This tendency has also been stimulated by changing government regulations concerning hospitals and clinics in lots of countries. And while some organizations are broadly outsourcing a mobile applications development, others are handing out the responsibility of IT management and overseeing their entire IT infrastructure.
The global healthcare IT outsourcing market is growing continuously. According to an article by Nearshore Americas, a recent study made by the Everest group states that the global healthcare IT outsourcing market is increasing at a compound annual growth rate of 12%. This gives us an insight on how much demand healthcare institutions now place on IT outsourcing services. According to TechNavio IT outsourcing in the global healthcare and life sciences sector is expected to increase at a compound annual growth rate of 8.6% through 2019.
Among the trends to watch besides going mobile, there is hosting on the cloud by health-related organizations to make their operations safer, using analytics-as-a-service technologies due to growing interest in Big Data, etc. Therefore 70% of healthcare organizations worldwide are expected to invest in consumer-facing mobile applications, wearables, remote health monitoring, and virtual care.
So the world has been ready for a while to embrace healthcare apps and demand for them is not going to slow down any time soon. Among the top medical apps they call CDC Vaccine Schedules, Family Practice Notebook, ASCVD Risk Estimator, etc.
What health-related apps have you tried and which ones do you use daily? Thank you for sharing!
What does the future hold for BI, CRM, ERP and enterprise software in 2015? Lets see which enterprise software trends will have the greatest impact on IT organizations in 2015.
1. Hybrid cloud goes mainstream. “[We] saw a spike in multi-cloud strategies in 2014, and that will continue into 2015,” says Chris Wolf, CTO of the Americas, VMware. “CIOs will continue to seek out the flexibility that [hybrid clouds offer]. And senior IT decision makers will invest in hybrid cloud architectures to future-proof their applications and services.”
“The cloud has been a hot topic for a number of years, with companies moving applications to the cloud for speed to execution, lower costs, higher level of service and/or preservation of capital,” adds Marc Malizia, CTO of RKON Technologies, a managed cloud solutions provider. “As we move into 2015, we are going to see a continued increase in organizations shifting to some form of the cloud. Most will adopt a hybrid model, mixing cloud provider services with their in-house cloud computing platform.”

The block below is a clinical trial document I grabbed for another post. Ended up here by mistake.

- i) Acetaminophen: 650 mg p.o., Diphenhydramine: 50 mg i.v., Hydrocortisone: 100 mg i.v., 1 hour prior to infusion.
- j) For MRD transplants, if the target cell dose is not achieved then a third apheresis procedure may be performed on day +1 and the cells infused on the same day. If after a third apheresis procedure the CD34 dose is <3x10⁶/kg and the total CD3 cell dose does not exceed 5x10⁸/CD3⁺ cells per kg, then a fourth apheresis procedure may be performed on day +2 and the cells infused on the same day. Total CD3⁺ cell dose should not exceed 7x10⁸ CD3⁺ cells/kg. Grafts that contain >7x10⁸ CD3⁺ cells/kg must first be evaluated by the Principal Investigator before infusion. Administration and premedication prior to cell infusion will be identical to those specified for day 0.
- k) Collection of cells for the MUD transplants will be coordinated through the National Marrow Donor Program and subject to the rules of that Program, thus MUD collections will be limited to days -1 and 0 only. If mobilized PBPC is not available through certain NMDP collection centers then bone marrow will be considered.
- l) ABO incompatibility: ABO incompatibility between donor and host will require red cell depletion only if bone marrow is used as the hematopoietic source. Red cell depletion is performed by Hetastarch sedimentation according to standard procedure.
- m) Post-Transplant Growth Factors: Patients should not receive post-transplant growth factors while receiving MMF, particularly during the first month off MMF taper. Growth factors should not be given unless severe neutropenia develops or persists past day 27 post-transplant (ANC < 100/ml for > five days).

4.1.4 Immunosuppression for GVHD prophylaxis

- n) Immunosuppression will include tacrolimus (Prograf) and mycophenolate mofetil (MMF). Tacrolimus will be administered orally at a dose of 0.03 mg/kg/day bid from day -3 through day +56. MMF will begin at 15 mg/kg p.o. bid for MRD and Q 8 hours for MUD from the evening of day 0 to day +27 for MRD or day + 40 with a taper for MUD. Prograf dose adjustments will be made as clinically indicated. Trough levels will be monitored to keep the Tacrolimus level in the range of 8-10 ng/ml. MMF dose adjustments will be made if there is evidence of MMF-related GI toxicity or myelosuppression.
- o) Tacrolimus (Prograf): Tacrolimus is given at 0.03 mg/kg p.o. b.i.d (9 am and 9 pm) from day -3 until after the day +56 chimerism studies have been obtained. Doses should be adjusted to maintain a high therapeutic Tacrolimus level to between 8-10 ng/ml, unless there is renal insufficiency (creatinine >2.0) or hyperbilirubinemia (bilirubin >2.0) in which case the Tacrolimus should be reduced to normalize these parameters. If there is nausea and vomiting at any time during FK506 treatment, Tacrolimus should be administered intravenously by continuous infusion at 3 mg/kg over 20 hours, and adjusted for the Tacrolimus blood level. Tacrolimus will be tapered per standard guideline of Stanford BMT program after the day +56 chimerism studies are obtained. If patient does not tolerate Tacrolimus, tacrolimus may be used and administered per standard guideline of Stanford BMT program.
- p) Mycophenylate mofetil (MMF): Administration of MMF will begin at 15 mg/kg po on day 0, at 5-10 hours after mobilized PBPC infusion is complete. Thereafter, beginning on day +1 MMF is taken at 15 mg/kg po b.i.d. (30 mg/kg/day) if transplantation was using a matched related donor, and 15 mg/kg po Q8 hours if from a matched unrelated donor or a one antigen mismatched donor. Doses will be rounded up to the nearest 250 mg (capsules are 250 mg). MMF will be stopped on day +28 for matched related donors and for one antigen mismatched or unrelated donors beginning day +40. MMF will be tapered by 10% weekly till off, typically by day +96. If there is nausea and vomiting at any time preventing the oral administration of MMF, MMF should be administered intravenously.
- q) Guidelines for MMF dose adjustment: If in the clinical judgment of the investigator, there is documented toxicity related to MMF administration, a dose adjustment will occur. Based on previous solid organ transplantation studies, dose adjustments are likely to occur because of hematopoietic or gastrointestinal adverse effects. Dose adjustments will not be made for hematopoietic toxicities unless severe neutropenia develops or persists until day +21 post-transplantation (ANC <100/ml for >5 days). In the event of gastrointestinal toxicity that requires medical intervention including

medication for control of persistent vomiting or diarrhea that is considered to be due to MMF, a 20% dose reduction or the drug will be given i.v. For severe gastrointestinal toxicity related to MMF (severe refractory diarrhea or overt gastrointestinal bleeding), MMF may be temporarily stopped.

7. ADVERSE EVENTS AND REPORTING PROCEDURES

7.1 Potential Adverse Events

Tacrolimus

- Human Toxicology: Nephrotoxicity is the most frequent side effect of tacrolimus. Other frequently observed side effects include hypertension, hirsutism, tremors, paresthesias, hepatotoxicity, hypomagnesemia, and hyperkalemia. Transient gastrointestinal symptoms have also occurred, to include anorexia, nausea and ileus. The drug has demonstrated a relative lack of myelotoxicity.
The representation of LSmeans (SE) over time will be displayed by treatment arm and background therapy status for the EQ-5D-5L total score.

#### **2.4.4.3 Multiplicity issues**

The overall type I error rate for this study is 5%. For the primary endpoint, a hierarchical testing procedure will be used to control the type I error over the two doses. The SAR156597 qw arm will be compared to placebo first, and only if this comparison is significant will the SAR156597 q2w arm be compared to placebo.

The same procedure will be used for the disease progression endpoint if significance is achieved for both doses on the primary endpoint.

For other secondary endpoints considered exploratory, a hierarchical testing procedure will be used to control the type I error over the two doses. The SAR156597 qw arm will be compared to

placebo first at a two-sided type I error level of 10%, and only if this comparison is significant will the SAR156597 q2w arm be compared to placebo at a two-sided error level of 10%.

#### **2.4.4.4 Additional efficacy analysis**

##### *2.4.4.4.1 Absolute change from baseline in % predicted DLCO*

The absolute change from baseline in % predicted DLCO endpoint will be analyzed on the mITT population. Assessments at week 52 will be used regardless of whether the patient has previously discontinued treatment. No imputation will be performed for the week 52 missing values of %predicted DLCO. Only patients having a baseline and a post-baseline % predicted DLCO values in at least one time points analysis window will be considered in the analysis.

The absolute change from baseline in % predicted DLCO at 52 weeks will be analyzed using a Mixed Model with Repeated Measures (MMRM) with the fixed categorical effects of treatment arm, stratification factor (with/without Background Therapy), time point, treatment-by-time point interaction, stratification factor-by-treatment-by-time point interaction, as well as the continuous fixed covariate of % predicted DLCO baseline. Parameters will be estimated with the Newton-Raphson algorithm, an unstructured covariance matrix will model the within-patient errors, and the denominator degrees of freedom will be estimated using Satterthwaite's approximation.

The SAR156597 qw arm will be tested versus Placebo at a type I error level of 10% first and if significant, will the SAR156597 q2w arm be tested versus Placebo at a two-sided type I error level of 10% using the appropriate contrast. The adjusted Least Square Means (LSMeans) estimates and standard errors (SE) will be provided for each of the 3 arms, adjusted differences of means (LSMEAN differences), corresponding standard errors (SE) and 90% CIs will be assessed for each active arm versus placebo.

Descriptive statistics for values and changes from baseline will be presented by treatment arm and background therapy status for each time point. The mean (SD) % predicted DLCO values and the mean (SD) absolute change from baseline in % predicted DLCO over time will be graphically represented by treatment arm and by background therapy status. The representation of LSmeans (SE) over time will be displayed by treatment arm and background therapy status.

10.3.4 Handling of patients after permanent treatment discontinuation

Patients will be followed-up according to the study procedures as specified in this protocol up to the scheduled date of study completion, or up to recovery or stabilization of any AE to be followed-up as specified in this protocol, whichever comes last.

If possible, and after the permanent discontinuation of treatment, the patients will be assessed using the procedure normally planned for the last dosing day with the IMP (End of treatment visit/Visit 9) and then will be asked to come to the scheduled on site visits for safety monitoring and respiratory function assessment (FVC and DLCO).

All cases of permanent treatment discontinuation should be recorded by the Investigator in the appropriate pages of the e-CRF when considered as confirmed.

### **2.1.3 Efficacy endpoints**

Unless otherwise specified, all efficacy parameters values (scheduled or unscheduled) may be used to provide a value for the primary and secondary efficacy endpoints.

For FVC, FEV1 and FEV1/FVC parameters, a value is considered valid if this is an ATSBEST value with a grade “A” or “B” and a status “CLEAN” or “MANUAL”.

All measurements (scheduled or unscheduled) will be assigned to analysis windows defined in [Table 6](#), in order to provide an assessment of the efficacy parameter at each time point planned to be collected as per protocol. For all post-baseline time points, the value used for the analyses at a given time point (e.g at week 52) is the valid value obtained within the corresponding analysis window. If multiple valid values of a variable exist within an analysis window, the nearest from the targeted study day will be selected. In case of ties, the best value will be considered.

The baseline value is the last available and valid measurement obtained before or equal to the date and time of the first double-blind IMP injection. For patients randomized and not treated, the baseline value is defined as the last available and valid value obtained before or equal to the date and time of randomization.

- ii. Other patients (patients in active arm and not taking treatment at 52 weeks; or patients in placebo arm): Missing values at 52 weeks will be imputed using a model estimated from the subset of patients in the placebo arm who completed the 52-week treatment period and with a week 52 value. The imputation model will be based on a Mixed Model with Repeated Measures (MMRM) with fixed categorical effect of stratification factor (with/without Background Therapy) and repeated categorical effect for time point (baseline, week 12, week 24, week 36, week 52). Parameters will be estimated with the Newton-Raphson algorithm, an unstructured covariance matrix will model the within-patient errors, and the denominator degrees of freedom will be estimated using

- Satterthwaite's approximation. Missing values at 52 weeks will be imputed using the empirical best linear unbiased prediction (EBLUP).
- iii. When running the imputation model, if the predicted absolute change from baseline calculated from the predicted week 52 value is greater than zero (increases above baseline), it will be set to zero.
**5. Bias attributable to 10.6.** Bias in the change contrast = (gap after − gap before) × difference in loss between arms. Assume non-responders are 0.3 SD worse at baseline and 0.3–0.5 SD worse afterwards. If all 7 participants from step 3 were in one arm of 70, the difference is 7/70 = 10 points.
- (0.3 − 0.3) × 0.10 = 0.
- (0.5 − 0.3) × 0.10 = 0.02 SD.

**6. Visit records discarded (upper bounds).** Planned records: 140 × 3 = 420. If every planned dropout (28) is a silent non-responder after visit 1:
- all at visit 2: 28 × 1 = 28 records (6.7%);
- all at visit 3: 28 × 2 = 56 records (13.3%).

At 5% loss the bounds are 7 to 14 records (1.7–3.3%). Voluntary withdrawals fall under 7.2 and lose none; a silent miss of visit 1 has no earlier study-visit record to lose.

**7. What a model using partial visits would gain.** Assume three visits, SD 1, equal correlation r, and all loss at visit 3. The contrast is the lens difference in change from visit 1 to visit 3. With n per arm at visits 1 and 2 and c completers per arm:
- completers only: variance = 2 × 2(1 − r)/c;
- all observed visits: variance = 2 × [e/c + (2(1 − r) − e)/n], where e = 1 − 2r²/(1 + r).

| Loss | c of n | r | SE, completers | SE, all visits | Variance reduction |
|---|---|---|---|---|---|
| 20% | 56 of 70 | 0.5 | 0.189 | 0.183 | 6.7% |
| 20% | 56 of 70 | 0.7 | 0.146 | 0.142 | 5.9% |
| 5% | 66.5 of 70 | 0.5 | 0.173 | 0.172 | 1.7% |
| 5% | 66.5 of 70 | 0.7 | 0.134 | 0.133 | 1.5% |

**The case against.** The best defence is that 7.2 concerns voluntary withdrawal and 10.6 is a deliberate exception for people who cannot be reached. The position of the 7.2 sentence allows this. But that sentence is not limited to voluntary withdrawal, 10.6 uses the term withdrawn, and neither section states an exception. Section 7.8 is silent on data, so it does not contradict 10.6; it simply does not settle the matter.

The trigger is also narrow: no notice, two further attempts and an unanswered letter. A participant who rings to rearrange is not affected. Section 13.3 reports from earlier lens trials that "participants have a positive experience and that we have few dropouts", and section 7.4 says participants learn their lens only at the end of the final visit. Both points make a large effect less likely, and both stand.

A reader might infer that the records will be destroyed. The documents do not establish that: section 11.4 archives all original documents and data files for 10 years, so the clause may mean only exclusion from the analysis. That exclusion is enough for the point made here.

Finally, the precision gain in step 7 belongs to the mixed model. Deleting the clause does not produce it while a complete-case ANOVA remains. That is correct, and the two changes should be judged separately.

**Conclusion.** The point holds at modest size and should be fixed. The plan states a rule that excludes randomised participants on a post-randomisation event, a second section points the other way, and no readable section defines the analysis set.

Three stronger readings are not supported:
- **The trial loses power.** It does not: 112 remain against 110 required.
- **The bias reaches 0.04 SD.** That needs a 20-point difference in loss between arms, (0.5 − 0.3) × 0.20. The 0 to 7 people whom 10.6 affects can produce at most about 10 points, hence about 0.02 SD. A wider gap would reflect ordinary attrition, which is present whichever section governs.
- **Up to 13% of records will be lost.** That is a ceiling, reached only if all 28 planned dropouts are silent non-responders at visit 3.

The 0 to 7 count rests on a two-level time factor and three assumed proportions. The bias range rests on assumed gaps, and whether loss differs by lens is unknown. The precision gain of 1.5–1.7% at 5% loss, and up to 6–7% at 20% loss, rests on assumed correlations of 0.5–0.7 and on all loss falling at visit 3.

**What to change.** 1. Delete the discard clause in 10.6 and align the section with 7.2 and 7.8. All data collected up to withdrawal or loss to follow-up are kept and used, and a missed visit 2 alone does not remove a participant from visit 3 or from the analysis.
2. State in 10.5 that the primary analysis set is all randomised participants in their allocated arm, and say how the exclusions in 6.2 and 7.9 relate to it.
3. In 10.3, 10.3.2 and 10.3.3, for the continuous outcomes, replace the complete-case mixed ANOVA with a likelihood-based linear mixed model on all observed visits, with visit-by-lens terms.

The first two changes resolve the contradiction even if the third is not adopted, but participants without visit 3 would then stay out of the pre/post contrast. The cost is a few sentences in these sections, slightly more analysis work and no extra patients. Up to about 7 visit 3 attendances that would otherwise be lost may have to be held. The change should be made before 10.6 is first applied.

2. Subscription pricing for enterprise software. “Competitive pressures and new efficiencies will cause enterprise software pricing to continue to shift further toward subscription models,” predicts Engin Kirda, cofounder and chief architect, Lastline, which provides protection against malware. “Rather than large lump sum licensing or costly preloads on proprietary hardware, enterprise software will be increasingly priced on a per-user and/or per-year basis,” he says. “Not only will end-user-centric applications be priced this way, but other enterprise software and services, including data center management and breach detection, will also adopt this more predictable and scalable pricing model.”
3. Mobile CRM – and other enterprise mobile apps – will take off. “Salesforce set the stage for this trend in 2014 with investments in their mobile app and getting their integration partners to use it,” says Mark Seemann, CEO of Synety, a cloud-based software and communications business. And in 2015, “mobile will continue to be a crucial battleground for the larger CRM players, who will continue to bring their mobile app functionality closer to the level of their main Web product,” he predicts.
“As employees spend less and less time in the office, having solutions – CRM, BPM, etc. – that are mobile friendly will be essential,” says Michael DeFranco, founder & CEO, Lua, which provides secure messaging for the enterprise. “To succeed in the enterprise, solutions must prioritize the needs and behavior of mobile workers in their design, to ensure they are connected wherever they are, and are able to communicate and collaborate with colleagues back at the office.”
4. In-memory computing will become a leading differentiator in ERP. “In-memory computing approaches like SAP HANA and Oracle In-Memory Applications will become the main battleground area for ERP product differentiation, especially in the large enterprise space,” predicts Glenn Johnson, senior vice president, Americas, Magic Software Enterprises, a provider of application platforms, enterprise mobility and business integration solutions. “As market noise around Big Data continues, ERP brands that fail to offer in-memory computing solutions will fade when compared with leaders in this area.”
5. Deeper ERP integration. “ERP is becoming more versatile, providing deeper integration with procurement, human resources and customer service software,” says Michael Golz, senior vice president & CIO, SAP Americas. “SAP has made a number of strategic acquisitions, most recently with Concur, that help customers expand the value of their ERP system,” by having it to “interact with new areas.” That increased integration and depth will continue to blur the lines between enterprise software systems and help organizations derive greater value from their IT investments.